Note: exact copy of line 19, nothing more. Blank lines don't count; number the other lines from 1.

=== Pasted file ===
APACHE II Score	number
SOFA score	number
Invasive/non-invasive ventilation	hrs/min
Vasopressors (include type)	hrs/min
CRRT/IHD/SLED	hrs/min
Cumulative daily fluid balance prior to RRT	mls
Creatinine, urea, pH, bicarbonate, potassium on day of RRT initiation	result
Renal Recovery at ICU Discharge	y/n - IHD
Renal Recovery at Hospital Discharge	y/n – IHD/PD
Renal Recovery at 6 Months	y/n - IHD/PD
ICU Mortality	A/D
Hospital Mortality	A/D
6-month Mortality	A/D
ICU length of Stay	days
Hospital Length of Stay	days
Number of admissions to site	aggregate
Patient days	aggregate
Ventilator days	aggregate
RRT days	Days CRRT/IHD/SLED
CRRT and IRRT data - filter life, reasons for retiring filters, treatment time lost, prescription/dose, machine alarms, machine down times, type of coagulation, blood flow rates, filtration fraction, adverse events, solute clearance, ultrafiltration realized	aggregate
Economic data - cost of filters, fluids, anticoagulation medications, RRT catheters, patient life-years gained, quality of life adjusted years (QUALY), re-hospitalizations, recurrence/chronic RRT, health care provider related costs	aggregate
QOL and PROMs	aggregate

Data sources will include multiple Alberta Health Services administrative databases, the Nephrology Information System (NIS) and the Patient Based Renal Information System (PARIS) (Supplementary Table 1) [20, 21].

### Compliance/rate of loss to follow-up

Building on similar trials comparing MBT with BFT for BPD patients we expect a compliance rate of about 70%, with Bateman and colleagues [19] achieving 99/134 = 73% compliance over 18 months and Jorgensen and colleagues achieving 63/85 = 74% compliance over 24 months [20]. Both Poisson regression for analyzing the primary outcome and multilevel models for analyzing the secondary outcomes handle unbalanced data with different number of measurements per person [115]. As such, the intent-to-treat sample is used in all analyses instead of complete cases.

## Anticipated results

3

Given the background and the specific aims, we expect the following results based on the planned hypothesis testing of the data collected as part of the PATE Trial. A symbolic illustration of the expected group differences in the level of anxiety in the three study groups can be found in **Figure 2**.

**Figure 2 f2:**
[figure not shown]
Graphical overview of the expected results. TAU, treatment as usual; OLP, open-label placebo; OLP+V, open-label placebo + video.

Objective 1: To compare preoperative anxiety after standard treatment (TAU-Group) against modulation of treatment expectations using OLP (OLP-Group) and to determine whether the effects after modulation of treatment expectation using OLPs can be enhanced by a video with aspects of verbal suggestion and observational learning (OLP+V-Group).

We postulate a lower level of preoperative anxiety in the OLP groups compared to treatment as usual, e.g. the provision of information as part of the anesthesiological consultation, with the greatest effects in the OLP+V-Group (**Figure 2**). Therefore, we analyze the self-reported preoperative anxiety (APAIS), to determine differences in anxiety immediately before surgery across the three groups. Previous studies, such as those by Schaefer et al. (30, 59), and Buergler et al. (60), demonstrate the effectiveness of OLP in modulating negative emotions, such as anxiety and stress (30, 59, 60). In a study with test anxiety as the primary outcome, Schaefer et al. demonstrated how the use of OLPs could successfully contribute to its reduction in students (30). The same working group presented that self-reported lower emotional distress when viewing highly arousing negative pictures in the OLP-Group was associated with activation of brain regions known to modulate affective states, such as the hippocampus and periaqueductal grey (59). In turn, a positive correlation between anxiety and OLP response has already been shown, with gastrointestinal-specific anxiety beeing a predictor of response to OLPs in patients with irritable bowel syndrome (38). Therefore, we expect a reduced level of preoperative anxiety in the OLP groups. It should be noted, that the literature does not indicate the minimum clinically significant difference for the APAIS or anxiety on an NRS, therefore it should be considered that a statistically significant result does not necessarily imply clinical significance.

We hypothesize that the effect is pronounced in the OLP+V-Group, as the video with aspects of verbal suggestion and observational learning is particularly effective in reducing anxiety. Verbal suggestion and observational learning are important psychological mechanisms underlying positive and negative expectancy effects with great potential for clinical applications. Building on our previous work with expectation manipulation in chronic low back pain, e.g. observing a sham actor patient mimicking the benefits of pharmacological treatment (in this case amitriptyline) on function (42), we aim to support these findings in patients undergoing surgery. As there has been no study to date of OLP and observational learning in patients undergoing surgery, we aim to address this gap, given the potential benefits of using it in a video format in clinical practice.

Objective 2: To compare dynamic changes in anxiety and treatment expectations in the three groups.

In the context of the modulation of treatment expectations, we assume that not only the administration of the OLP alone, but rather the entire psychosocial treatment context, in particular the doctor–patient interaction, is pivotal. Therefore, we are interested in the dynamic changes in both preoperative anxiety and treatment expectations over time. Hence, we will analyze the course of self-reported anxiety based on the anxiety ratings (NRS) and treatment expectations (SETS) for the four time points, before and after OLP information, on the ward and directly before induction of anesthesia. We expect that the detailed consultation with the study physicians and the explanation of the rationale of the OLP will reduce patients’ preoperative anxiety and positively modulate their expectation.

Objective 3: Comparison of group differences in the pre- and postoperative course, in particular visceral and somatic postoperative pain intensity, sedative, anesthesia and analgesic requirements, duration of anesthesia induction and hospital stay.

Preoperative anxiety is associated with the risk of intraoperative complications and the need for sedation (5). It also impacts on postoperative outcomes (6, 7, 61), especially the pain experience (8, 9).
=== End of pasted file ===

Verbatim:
RRT days	Days CRRT/IHD/SLED